Don't hand in your notice. The school is completely in the wrong to demand that you come in to change your child. Point out to them that they have a duty to meet your daughter's needs and also to make reasonable adjustments for disability. Frankly, I'm astonished that the school nurse doesn't know that. If they say they can't fund the staff to deal with this, they should by making an urgent application for an EHC needs assessment so that they can get funding through an EHC plan.

Alias23 Mon 02-Oct-17 19:16:11

Not sure if anyone can help as my partner is at his wits end with his 12 year old grandson who has never pooed on the toilet. He is in mainstream education with no SEN issues except he always poos in his pants. My partner rescued him from his drug taking mother and alcoholic grandmother after they split 5 years ago and he has tried everything to overcome the issue from child psychologists, incontinence nurses, doctors, pediatricians and currently a hyponotherapist - all agencies are of the mind it is down to the child and only he can do anything about it. I have researched and researched and just wondered does anyone know of a similar situation where someone with experience can shed some light - I realise the traumas of his upbringing is a huge factor in the situation but at the age of 12 and just starting secondary education the truth about his very unusual habit is becoming revealed and I am conscious about him being bullied at school if he doesn't stop.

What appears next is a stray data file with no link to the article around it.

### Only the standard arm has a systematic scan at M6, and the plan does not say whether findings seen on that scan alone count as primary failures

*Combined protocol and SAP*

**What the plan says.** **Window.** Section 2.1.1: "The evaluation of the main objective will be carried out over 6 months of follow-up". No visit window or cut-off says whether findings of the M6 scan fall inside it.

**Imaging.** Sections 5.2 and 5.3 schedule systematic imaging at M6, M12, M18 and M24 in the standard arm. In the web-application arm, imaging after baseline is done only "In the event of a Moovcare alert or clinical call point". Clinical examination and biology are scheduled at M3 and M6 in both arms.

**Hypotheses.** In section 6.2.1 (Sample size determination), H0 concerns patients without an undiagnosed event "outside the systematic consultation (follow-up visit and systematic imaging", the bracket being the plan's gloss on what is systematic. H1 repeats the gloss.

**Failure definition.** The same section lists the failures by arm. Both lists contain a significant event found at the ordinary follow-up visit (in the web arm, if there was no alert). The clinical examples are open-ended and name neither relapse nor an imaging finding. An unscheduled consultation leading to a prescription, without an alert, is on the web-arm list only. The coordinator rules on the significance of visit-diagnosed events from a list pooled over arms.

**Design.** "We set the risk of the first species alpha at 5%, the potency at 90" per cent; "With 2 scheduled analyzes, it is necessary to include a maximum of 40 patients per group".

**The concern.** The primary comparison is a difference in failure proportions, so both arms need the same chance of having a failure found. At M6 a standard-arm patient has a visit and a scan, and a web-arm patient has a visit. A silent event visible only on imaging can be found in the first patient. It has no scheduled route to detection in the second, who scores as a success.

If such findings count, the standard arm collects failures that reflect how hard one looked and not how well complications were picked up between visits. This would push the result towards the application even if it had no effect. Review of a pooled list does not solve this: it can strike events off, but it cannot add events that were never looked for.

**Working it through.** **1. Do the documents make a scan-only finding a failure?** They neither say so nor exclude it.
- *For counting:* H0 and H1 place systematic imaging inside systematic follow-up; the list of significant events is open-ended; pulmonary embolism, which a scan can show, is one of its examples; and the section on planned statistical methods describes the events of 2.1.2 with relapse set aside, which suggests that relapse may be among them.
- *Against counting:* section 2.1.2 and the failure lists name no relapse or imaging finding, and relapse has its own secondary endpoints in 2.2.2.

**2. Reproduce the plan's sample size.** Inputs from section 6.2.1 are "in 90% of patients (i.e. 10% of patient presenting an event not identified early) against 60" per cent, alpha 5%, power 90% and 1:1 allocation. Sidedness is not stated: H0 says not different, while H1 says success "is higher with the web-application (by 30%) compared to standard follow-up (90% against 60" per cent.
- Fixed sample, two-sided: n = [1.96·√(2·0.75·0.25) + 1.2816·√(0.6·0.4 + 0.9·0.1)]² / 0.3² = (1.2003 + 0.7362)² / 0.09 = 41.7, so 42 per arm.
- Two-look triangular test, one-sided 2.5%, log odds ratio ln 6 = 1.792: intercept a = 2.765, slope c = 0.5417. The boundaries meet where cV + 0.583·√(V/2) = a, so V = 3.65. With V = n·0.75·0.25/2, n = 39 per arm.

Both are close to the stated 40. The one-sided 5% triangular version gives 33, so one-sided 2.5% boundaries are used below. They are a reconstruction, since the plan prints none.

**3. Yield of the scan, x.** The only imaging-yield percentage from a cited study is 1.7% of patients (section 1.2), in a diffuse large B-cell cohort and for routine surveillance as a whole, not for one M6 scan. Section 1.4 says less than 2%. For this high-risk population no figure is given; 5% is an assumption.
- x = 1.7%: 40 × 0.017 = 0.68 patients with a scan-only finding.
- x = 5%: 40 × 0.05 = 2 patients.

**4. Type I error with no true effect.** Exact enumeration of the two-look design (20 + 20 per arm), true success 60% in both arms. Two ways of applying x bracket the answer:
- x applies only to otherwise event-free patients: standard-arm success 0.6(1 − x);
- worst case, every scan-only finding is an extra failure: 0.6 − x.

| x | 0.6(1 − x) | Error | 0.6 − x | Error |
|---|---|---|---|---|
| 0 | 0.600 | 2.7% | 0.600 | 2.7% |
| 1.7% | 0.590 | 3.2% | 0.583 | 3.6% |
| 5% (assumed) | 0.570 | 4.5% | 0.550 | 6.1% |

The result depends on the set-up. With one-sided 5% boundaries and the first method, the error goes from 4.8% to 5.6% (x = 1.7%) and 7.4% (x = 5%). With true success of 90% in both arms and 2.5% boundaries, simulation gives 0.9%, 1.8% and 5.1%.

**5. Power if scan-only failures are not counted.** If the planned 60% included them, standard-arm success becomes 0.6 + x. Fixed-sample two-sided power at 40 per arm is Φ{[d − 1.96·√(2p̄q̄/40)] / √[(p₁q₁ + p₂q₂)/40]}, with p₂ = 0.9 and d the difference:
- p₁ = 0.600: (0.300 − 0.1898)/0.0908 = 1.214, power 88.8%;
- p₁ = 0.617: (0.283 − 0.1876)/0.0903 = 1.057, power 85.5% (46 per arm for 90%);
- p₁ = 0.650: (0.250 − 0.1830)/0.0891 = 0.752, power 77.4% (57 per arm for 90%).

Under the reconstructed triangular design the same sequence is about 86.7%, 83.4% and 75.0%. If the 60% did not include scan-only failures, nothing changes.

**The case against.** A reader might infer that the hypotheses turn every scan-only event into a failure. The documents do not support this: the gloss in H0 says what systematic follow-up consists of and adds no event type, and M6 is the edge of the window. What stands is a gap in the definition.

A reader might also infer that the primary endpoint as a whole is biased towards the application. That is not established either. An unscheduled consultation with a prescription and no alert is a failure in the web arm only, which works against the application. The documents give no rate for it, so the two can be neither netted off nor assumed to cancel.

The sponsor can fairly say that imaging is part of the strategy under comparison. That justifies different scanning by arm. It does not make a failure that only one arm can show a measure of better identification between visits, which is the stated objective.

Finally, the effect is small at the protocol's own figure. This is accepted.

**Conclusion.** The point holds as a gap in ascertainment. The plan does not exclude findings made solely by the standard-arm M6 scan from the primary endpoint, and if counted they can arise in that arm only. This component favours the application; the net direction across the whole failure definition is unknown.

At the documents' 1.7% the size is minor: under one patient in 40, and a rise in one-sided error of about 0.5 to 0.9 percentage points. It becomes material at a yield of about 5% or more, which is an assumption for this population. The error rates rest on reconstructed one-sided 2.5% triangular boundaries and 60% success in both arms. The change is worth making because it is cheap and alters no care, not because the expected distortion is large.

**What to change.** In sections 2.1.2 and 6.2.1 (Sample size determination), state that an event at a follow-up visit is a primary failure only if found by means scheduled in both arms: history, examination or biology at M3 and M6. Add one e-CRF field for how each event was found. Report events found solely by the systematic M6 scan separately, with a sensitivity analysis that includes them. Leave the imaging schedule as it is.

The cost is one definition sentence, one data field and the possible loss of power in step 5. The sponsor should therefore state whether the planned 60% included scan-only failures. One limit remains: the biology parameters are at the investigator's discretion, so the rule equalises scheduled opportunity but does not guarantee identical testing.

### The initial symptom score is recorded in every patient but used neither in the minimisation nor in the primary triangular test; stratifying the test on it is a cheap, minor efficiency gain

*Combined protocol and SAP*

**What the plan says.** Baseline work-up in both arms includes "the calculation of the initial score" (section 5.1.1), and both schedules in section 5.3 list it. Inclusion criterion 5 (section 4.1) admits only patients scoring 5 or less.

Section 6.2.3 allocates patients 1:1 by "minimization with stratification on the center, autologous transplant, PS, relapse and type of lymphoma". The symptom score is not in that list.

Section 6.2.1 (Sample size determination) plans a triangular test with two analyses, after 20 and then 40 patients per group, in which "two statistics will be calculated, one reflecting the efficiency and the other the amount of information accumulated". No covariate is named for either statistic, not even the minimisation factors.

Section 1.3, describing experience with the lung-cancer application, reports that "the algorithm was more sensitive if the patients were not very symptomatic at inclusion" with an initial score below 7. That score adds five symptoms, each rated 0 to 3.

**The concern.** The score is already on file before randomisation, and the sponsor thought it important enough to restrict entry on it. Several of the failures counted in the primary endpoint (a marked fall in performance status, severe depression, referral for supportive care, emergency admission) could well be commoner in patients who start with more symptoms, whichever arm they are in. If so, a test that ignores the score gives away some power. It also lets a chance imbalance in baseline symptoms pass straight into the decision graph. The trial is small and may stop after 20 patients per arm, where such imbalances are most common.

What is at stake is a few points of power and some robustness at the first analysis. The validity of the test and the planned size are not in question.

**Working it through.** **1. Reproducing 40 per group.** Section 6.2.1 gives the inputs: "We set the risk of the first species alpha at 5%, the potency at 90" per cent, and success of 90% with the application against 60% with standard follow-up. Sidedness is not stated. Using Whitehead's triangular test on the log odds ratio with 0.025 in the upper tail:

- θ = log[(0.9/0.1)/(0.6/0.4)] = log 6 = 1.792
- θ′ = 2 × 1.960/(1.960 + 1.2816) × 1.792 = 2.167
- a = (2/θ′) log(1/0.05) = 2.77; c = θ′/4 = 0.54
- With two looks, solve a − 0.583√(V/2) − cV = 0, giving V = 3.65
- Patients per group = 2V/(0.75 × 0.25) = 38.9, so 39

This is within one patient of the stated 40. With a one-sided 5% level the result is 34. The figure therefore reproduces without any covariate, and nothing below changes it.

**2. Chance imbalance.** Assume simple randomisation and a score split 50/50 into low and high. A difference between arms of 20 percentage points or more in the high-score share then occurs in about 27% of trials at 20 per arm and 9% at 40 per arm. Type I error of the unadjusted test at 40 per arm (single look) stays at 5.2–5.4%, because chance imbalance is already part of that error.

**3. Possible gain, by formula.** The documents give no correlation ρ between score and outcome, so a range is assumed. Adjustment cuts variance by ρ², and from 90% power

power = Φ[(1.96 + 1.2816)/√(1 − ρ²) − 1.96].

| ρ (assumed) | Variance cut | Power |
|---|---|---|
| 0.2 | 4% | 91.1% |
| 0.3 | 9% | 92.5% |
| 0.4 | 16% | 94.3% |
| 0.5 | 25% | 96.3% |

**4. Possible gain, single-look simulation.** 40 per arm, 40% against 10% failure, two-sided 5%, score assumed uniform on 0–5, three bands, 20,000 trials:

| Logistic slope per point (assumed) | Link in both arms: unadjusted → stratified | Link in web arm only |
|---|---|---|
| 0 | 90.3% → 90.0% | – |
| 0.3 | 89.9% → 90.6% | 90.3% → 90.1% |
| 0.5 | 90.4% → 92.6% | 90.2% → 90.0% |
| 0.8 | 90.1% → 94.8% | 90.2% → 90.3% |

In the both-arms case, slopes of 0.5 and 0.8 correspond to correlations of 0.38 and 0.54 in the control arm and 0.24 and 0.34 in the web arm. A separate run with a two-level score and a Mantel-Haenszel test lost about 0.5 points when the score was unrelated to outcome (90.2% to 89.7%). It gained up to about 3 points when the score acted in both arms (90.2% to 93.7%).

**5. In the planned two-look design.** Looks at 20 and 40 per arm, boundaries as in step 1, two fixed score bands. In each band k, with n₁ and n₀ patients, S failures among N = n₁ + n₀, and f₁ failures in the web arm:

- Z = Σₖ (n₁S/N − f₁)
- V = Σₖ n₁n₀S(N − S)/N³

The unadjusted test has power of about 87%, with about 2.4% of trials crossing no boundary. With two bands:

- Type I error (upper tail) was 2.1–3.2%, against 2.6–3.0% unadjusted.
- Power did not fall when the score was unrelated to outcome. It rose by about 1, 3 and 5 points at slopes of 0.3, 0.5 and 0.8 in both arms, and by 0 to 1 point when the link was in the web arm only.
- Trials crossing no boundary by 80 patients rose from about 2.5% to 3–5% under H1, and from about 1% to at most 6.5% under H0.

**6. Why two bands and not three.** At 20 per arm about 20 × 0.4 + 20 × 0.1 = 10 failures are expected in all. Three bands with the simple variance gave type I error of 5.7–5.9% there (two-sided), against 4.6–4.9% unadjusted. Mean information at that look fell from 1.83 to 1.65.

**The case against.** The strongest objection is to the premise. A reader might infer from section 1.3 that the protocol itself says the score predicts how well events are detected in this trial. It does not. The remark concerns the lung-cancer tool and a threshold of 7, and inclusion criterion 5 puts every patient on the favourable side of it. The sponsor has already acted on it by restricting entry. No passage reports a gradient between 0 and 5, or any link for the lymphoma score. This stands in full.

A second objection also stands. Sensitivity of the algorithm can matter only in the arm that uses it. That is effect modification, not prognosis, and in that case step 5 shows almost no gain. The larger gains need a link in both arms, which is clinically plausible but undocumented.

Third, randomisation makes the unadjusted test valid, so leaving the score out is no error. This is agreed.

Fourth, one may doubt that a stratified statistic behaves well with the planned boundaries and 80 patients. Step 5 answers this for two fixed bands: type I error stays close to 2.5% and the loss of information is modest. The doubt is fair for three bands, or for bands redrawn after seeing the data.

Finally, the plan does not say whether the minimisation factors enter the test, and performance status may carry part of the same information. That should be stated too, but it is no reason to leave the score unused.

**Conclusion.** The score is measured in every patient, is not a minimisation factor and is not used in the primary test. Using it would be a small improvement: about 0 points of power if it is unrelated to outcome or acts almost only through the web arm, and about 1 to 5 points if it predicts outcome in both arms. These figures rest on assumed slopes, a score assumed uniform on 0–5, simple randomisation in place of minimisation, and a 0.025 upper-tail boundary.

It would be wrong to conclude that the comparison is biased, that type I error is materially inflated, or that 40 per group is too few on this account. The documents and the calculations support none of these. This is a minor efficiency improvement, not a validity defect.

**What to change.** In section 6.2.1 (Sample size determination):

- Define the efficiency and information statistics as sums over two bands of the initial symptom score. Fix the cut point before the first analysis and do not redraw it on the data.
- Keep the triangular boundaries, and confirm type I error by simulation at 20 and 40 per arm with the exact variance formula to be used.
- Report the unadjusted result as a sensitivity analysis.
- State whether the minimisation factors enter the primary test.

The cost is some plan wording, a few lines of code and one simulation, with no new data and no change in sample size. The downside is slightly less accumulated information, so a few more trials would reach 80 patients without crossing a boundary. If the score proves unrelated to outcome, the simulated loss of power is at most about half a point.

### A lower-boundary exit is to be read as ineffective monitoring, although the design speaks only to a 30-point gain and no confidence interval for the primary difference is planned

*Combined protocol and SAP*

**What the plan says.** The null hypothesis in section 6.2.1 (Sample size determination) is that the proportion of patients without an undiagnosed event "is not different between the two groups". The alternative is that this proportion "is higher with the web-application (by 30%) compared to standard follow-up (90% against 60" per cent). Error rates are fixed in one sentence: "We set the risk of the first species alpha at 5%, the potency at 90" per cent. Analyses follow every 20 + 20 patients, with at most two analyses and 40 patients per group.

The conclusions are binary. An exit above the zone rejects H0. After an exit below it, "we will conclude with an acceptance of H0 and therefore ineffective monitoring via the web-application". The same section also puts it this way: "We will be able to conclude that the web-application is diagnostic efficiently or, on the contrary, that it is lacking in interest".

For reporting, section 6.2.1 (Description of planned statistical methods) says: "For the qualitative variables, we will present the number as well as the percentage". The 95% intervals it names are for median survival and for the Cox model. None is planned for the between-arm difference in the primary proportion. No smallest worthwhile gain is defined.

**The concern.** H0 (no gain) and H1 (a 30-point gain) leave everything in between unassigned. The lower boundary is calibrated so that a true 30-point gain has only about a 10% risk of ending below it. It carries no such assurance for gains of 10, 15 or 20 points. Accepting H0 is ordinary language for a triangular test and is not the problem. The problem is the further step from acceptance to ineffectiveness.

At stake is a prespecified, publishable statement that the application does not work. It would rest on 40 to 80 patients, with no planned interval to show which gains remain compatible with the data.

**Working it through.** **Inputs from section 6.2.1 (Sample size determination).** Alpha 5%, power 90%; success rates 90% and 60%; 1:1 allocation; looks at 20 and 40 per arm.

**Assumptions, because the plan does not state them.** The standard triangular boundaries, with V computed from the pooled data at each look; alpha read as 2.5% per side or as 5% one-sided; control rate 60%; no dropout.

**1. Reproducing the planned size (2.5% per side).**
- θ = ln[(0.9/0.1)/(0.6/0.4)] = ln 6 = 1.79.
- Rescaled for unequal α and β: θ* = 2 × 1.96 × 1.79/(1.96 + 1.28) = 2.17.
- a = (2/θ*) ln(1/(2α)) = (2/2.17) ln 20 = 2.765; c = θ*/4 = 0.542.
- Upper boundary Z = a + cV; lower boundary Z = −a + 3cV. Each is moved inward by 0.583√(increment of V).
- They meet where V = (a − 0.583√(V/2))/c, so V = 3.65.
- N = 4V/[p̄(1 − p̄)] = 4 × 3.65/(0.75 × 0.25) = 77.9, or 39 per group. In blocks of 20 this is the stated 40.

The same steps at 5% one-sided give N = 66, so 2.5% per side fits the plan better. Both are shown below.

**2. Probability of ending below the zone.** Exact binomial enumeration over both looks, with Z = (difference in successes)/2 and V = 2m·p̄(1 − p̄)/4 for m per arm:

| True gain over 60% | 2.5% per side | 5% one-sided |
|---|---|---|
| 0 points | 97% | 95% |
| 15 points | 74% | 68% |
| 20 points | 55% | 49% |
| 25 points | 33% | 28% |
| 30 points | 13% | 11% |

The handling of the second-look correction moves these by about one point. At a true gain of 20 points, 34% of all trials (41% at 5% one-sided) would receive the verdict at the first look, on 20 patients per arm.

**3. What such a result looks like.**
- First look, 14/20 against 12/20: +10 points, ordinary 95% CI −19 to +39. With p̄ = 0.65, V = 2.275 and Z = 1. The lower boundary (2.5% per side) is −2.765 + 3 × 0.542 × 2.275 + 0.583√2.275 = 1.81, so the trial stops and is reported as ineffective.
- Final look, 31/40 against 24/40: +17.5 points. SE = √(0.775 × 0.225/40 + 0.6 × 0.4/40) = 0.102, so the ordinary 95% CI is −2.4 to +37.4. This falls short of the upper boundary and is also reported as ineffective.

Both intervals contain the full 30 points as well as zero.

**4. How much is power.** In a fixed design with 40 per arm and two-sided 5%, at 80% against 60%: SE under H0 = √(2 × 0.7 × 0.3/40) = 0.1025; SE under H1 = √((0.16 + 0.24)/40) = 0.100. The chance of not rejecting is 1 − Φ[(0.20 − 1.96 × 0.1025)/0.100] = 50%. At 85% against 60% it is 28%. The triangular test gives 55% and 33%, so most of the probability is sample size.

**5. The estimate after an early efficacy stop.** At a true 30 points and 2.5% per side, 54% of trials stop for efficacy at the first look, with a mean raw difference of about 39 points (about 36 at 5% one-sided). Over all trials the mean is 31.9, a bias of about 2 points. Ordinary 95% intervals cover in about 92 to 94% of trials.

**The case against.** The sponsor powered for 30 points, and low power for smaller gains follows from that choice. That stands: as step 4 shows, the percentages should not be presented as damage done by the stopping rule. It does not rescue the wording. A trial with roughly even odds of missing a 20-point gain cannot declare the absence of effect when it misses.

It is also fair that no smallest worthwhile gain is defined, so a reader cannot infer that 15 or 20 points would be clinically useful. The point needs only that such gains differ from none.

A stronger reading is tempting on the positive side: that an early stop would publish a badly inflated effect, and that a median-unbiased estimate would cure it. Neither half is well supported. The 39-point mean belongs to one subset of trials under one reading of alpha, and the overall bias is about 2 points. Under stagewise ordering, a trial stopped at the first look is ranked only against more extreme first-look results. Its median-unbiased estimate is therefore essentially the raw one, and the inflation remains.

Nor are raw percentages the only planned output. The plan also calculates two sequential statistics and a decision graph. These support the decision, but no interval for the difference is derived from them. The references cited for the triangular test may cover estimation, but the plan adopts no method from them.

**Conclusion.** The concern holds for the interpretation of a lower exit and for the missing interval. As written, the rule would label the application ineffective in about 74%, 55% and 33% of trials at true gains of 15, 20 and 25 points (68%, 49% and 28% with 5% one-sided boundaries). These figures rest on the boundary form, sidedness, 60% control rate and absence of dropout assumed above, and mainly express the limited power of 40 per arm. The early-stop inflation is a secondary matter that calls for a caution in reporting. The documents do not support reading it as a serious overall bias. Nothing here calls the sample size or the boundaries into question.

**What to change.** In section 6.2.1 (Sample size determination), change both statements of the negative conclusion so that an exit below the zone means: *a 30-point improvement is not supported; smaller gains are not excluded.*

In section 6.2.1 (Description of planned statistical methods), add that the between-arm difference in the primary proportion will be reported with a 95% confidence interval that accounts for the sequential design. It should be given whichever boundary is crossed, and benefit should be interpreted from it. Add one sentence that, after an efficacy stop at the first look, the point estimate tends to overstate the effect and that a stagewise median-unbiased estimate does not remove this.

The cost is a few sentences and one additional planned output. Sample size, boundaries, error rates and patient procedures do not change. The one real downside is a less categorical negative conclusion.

zzzzz Mon 02-Oct-17 20:29:09

Lots and lots of people are incontinent, school will be more than capable of supporting him and should be on top of all bullying especially for additional needs.

CaptainKirkssparetupee Mon 02-Oct-17 20:56:42

Alias23 your own thread might be better.
Instead of going in pants would it be better if he changed into a pullup, maybe before going to bed or whatever, clean up is much easier that way.

halesie Tue 03-Oct-17 05:35:43